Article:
Read James 4:11-12

"Do not speak evil against one another, brothers. The one who speaks against a brother or judges his brother, speaks evil against the law and judges the law. But if you judge the law, you are not a doer of the law but a judge. 12 There is only one lawgiver and judge, he who is able to save and to destroy. But who are you to judge your neighbor?" (James 4: 11-12 ESV)

Sit down with any given group—whether your Sunday School Class at church or your colleagues at work—and you will discover that there are a lot of opinions being passed around. People either approved of Sunday’s sermon or disliked it. They liked the way their favorite college basketball team performed, or they have suggestions about what the team could do next year. And everyone has an opinion about what the government is doing right or wrong. Yes, everyone has opinions about various subjects. And we do have a “right to our opinions”! We call it “free speech.”

There is a problem, however, when opinions go beyond the realm of public expression. It’s when our opinions attack the character or worth of another individual. It is what the Bible refers to as “bearing false witness” against another. In fact, this is what James is talking about in our text for the week.  But to understand this passage better, we need to see clearly what the writer is doing.

  • Please notice, as in all of our passages in the Book of James, that the writer is talking to an original audience of Jewish believers. That is, they may have professed faith in Jesus as the Messiah, but they were still greatly influenced by religious and cultural Judaism. So the words of the text must be interpreted in light of this cultural setting.
  • In addition, you will want to notice that when James talks about the “law,” especially “speaking evil against the law” (v. 11), he is providing a subtle reference to God. God is the One who has revealed Himself and His ways in a written revelation. This same law speaks for God, as if God Himself were present. Therefore, we can say that the “law” represents God.
  • James also goes on to say if we “speak evil against a Christian brother, we are judging the law.” Or to put it another way, when we evaluate the character of another person without all the facts, we are actually taking on the role of God. To make matters worse, we are no longer “doers of the law.” What does that mean? To be a doer of the law was to surrender to the law’s verdict that everyone is guilty before God and worthy of His perfect, accurate condemnation. A “doer” wasn't simply someone who performed religious rituals. A “doer” was someone who agreed with the law’s verdict about sin, judgment, and ultimate salvation.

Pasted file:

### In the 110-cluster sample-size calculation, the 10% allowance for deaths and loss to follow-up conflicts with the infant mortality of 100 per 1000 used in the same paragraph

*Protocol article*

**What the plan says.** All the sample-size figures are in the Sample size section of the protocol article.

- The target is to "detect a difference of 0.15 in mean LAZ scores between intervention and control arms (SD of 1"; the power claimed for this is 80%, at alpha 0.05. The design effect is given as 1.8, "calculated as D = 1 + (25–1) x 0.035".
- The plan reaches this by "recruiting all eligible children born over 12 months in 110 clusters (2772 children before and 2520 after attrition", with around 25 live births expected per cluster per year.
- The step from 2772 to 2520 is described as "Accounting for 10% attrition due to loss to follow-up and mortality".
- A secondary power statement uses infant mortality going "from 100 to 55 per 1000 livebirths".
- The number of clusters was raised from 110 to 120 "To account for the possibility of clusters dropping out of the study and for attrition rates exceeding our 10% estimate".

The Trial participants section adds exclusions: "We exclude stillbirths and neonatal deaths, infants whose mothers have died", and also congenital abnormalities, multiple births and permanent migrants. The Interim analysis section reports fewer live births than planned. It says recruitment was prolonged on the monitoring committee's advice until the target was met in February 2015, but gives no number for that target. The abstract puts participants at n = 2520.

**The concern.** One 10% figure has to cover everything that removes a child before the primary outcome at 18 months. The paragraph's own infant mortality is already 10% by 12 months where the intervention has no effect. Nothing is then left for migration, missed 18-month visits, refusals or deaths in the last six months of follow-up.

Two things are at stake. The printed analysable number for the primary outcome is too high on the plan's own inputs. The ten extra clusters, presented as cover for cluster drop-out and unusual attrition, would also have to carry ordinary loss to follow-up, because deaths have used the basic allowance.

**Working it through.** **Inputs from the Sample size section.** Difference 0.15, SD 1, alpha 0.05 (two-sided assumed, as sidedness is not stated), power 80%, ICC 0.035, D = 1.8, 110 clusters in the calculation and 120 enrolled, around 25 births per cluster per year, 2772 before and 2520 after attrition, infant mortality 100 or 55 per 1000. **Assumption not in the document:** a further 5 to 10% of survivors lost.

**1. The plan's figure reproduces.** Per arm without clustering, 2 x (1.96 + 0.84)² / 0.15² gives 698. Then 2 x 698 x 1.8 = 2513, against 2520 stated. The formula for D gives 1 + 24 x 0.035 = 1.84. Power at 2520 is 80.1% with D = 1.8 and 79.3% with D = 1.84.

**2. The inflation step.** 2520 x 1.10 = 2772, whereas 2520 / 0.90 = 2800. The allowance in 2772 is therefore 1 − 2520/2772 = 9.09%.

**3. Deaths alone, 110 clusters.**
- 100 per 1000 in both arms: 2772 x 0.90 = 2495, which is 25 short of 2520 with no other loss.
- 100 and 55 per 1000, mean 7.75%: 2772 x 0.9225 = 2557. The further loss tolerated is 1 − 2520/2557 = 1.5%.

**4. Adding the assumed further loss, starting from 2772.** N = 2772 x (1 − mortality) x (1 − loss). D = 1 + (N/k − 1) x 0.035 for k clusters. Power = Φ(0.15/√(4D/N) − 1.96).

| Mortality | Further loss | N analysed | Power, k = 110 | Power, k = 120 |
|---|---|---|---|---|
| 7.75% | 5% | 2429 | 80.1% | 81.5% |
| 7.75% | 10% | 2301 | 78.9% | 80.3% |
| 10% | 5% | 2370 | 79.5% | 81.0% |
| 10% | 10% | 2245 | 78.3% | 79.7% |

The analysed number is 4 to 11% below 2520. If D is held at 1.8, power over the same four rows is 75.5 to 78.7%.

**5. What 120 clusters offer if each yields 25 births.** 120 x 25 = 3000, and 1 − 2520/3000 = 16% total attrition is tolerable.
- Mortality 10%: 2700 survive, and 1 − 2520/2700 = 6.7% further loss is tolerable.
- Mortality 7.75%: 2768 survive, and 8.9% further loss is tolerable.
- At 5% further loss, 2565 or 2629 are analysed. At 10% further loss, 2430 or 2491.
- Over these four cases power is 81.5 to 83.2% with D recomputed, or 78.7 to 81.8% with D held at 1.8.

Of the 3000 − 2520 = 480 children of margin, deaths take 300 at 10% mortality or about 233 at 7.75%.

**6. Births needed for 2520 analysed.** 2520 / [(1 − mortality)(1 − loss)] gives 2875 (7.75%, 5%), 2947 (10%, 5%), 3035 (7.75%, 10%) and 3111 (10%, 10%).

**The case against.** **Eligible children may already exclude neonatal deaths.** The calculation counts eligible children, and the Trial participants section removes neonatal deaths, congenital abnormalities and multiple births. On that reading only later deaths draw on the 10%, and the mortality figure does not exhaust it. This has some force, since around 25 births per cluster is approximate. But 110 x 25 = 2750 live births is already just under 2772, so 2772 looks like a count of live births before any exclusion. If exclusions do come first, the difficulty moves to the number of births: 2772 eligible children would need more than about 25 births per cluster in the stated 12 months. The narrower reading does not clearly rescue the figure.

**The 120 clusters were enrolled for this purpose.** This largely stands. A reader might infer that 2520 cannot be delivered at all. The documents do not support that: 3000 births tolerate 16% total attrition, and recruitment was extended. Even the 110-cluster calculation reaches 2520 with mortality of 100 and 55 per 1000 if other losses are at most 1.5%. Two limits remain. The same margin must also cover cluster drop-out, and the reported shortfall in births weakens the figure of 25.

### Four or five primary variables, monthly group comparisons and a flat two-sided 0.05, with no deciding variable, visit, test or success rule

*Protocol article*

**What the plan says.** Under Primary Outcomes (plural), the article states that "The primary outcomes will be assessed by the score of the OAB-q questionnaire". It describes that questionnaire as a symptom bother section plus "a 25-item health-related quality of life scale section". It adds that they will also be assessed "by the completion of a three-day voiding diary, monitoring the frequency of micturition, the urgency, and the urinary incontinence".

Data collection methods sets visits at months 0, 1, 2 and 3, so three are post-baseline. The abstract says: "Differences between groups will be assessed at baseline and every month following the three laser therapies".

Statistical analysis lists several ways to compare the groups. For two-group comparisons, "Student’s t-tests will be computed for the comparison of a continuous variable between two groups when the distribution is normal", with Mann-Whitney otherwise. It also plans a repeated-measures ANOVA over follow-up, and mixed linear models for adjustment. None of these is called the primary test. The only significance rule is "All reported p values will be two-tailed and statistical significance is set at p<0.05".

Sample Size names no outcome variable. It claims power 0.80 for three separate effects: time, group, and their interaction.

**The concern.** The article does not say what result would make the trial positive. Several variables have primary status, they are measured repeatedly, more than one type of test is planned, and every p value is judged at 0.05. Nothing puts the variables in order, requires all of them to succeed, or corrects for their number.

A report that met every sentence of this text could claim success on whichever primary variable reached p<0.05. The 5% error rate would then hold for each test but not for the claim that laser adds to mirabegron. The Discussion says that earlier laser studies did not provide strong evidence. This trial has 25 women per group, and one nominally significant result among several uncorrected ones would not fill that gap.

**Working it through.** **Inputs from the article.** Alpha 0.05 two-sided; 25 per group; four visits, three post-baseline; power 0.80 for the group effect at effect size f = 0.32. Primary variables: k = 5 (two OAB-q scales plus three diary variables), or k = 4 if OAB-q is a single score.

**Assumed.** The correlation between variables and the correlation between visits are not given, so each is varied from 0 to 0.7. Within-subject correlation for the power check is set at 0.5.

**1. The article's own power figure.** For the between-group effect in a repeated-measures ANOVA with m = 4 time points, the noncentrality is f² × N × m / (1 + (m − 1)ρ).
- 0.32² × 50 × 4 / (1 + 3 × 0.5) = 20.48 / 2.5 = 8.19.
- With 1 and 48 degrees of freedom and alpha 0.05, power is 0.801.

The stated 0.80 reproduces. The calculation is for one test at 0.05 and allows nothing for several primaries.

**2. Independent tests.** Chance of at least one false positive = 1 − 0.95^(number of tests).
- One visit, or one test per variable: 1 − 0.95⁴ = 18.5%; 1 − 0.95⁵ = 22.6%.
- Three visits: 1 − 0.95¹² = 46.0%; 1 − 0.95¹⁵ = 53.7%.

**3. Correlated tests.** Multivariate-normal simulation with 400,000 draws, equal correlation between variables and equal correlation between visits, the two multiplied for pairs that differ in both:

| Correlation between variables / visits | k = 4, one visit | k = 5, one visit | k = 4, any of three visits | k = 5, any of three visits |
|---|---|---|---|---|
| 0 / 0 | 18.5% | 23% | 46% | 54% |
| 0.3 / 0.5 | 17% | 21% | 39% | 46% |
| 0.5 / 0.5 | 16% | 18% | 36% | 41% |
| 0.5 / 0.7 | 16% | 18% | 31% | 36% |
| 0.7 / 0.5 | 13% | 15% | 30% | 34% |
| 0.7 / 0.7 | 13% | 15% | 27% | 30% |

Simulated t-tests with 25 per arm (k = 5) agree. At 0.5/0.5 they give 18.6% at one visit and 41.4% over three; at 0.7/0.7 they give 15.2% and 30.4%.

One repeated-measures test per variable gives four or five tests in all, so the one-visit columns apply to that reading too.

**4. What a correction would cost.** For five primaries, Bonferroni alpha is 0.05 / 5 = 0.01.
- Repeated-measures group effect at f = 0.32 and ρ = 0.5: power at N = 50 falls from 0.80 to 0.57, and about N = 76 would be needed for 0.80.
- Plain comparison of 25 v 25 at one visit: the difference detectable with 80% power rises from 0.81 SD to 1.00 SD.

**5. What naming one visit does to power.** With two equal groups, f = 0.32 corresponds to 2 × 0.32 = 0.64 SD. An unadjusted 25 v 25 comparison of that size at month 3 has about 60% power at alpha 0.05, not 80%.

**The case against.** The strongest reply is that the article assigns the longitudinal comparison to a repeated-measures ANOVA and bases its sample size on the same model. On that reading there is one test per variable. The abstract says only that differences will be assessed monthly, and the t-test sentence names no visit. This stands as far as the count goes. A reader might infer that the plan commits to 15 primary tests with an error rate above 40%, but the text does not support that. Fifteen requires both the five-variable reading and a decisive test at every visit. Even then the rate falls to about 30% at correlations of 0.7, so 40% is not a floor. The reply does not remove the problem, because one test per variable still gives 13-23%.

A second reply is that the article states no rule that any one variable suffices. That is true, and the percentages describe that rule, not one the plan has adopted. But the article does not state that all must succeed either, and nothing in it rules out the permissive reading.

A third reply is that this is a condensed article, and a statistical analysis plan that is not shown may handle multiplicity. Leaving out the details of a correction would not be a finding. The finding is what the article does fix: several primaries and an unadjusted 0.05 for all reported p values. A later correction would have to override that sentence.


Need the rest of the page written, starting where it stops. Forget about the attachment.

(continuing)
• James also says, “There is only one lawgiver and judge.” Do we really need any explanation as to what he is saying? God is the only one who has the right and the resources to evaluate the character of any individual. But be sure to notice that in addition to saying that God alone is judge, our text also says that God is the only one who can save. That is, only God who declares all guilty before His righteous standards is also the only one who can save from His just wrath and condemnation. That means that He can save the very person we are prone to dislike…and judge!

The author’s point seems clear:

We may have a right to our opinions, but not when it comes to evaluating the worth, the value and the character of another person, we must be extremely cautious that we do not usurp the role that is God’s alone.

And yet someone will say, “Don’t I ever have a right to pass judgment?”  Yes, there are places where our Savior calls us to examine words and behaviors that we encounter in the marketplace of ideas (cf. LK 6:43-44).  We refer to such assessments as “discernment.”  Christ calls us to be discerning regarding what is true and what is false when any given thought or idea comes our way.  Every Christian must be discerning, but that does not give us a right to pass final judgment on the individual.  If God is both Savior and Judge, final condemnation is His right alone.

So what is our responsibility, especially when people bother us, irritate us, and lure us into the courtroom of condemnation?  Our Savior teaches us that there are two actions that should characterize those who identify themselves as His followers.

We are to love people and pray for them (cf. MT 5:43-45).

That means that there may be someone in your life who acts and speaks in such a way that you are prone to pass judgment. But before you do, what would be an act of love that you could present instead of judgment? And instead of telling God how bad the person really is, how might you pray for that individual, so as to turn him/her back to God?

My guess is that you have a lot of things to do this week. Be sure to do everything to the glory of God. (1 COR 10:31)  Just make sure you don’t assume the role of a spiritual judge. That vocation is God’s alone!

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